Saturday, June 26, 2010
International Day in Support of Victims of Torture - Nothing can justify torture and ill-treatment under any circumstances
Washington, DC – Geneva, 26 June 2010. On the occasion of the International Day in Support of Victims of Torture, the World Organisation Against Torture (OMCT) and its member organisation in the United States, Human Rights USA, jointly call on the Government of the United States of America to show its commitment to abolish torture and other forms of ill-treatment by implementing effectively the United Nations Convention against Torture and Other Cruel, Inhuman or Degrading Treatment or Punishment (UNCAT).
OMCT and Human Rights USA welcome the Obama Administration’s stated desire to bring U.S. policies in line with international human rights norms and, to that end, the decision last year to release previously confidential documentation of torture ordered during interrogations. We also applaud the decisions to release some detainees from Guantánamo Bay to third countries, transfer one terrorism suspect to New York to stand trial in federal court rather than by military tribunal, and order the closure of CIA secret prisons.
However, the administration continues to enforce policies that, as President Obama recognized during his presidential campaign, do not respect human rights. These include detention of suspects at the Guantánamo Bay facility, extraordinary rendition policies, and use of coerced testimony in military tribunals. The U.S. Government has yet to hold accountable government officials who ordered or provided the legal justifications for torture. In addition, the Obama Administration has thwarted efforts by survivors of torture like Maher Arar and Khaled El-Masri to access the courts in order to assert their rights, seek remedies, and secure accountability.
On this day dedicated to victims of torture and other ill-treatment, OMCT and Human Rights USA urge the United States Government to launch prompt, effective, independent and impartial investigations into the alleged torture and ill-treatment as well as other human rights violations that took place during the previous administration. The result of such investigations must not only be made public, but criminal prosecutions must moreover be brought against the suspected perpetrators of ill-treatment. If they are found guilty, a penalty proportionate to their crimes should be imposed.
Furthermore, the victims must be granted adequate redress for their suffering, including rehabilitation for physical and psychological impacts of the abuses, as required by the Convention against Torture. The U.S. Government should cease its practice of improperly invoking the “state secrets doctrine,” so that victims will be afforded fair and effective access to independent and impartial courts of law as well as ensured access to all relevant information concerning the reasons for their arrests and detention in order to allow them to effectively challenge the abuses committed and seek adequate redress, including compensation and rehabilitation. The U.S. Government also should avoid seeking “qualified immunity” for Government officials as a means of avoiding liability for torture and other human rights abuses that are already universally prohibited as a matter of law and therefore cannot be considered “official acts” entitled to immunity.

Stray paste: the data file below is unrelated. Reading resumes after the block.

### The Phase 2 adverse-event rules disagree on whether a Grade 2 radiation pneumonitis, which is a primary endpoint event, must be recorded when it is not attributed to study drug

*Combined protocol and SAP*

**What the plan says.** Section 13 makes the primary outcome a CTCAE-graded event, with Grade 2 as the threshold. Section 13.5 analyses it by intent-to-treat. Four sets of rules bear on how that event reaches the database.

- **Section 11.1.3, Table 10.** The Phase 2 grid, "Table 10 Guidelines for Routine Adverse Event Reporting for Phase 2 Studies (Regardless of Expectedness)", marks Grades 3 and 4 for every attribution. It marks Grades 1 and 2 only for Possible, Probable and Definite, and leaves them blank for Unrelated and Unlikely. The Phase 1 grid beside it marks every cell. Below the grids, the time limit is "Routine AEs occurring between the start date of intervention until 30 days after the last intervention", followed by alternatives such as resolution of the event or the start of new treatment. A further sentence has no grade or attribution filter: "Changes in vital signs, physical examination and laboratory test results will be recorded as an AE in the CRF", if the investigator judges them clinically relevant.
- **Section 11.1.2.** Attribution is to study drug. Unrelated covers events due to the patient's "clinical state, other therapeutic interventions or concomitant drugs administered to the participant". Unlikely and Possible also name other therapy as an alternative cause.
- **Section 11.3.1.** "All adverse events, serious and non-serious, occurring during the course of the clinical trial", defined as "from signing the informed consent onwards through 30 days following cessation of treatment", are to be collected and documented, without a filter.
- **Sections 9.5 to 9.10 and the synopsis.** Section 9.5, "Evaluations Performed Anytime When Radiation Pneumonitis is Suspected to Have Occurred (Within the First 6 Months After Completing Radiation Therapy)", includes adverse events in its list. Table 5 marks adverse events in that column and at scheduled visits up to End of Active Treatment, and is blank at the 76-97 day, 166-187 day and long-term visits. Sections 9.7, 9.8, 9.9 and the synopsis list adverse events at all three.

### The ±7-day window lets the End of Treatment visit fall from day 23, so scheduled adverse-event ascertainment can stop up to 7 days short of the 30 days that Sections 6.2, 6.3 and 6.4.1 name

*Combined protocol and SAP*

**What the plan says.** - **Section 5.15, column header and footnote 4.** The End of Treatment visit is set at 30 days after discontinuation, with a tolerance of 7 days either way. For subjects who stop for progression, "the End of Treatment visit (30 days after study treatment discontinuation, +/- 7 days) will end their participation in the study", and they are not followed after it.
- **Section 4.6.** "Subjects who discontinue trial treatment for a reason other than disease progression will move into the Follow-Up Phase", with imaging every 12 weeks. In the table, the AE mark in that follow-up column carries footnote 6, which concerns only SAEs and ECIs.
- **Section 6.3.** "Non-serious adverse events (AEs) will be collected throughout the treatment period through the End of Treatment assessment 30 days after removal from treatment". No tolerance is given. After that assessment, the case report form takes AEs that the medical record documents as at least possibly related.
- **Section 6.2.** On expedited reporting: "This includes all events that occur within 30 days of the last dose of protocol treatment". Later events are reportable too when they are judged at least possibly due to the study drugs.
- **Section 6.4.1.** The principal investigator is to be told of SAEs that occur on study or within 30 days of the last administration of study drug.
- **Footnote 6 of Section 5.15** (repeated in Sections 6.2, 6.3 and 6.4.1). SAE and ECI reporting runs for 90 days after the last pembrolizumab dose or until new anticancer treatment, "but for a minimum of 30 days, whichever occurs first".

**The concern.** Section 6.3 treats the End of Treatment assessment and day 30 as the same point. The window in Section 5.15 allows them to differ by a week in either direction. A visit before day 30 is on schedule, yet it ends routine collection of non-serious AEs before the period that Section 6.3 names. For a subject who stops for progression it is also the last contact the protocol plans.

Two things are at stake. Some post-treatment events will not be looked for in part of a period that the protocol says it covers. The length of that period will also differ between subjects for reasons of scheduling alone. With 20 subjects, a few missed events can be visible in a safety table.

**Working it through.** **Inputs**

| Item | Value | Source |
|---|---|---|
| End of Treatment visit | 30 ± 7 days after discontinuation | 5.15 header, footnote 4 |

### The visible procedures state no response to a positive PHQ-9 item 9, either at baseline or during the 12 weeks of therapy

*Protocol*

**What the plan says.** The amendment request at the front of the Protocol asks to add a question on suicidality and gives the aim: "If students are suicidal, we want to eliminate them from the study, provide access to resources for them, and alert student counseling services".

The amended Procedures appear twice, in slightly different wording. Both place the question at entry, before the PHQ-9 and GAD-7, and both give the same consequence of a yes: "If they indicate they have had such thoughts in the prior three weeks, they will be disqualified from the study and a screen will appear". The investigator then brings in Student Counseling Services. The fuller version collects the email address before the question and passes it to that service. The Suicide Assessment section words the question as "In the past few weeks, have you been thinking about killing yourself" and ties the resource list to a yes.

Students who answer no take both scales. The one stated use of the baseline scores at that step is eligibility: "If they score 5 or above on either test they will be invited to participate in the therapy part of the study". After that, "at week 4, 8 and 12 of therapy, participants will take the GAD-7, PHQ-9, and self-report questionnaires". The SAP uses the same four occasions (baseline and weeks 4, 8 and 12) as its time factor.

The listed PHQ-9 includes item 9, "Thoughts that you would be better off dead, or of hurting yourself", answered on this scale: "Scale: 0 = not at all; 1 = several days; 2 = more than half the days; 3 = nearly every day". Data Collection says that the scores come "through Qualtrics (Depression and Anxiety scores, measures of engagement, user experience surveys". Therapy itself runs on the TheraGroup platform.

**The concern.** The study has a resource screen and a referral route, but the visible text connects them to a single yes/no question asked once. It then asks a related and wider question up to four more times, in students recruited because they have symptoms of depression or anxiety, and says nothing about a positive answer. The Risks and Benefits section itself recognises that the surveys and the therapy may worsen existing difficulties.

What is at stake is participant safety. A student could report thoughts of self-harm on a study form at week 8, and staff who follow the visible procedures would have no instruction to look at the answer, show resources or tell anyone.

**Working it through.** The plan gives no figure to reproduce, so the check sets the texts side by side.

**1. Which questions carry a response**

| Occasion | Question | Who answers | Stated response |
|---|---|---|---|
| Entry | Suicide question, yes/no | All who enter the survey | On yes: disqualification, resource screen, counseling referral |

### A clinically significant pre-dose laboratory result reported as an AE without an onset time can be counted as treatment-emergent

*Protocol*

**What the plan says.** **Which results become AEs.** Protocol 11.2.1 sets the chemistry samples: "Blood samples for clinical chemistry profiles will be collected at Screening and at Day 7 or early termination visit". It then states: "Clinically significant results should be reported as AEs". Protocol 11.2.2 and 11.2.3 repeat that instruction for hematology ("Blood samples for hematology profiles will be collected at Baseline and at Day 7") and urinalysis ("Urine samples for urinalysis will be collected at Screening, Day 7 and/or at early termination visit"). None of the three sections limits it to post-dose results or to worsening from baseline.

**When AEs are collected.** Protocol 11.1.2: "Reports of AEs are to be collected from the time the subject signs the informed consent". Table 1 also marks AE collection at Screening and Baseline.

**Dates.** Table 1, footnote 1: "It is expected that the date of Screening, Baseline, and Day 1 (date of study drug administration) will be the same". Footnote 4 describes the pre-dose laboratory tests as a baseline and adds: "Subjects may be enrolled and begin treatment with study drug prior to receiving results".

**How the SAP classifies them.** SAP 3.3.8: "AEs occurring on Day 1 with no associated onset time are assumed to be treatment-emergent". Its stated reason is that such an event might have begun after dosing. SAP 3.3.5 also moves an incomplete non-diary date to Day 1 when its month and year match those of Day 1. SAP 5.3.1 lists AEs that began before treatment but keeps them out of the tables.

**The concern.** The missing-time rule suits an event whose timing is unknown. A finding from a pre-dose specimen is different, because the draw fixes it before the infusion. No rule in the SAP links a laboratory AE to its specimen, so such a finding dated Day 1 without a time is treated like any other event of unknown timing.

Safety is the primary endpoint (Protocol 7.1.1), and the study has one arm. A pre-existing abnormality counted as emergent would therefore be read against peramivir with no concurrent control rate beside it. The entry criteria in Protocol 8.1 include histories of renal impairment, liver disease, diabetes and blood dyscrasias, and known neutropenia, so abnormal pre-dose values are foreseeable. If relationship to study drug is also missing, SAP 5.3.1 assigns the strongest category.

Lastly, the U.S. Government should issue formal apologies to each individual victim of these abuses. By assuming responsibility for these grave abuses of fundamental human rights, the Obama administration would send a strong message to the world that the United States of America takes its duty to protect human rights, including the absolute prohibition against torture, seriously.
Monday, June 7, 2010
According to a Department of Justice press release, the victim, "a widowed mother of six children, including a chronically ill child, was recruited in Nigeria with promises that her children would be cared for in exchange for her work in the United States. Upon arrival in the United States, the defendants confiscated the victim’s passport and never returned it. For more than eight years, the victim cared for the defendants’ children day and night, and cooked and cleaned with no days off. The defendants did not allow the victim out unsupervised; prohibited her from speaking with her children on the phone unsupervised; and forbid her to make friends or converse with the defendants’ friends. According to evidence at trial, the victim also testified that Emmanuel Nnaji also sexually assaulted her. Although the victim was promised that her family would be cared for, her family received a total of about $300 over the eight years. When the victim asked to return to Nigeria, the defendants refused. The victim was ultimately rescued with the assistance of a Catholic priest."We at Human Rights USA wish these cases were unusual -- but sadly, they are not. So it is encouraging to see the Department of Justice aggressively prosecuting these crimes. We agree with Thomas E. Perez, Assistant Attorney General for the Justice Department’s Civil Rights Division: "The involuntary servitude and mistreatment that this victim endured is intolerable in a nation founded on freedom and individual rights."
Wednesday, June 2, 2010
If you would like to hear their first-hand accounts and learn more about trafficking from the eyes of the victim, follow this link (http://www.un.org/webcast/
For even more information, the Office of the United Nations High Commissioner for Human Rights (OHCHR) has provided the following literature: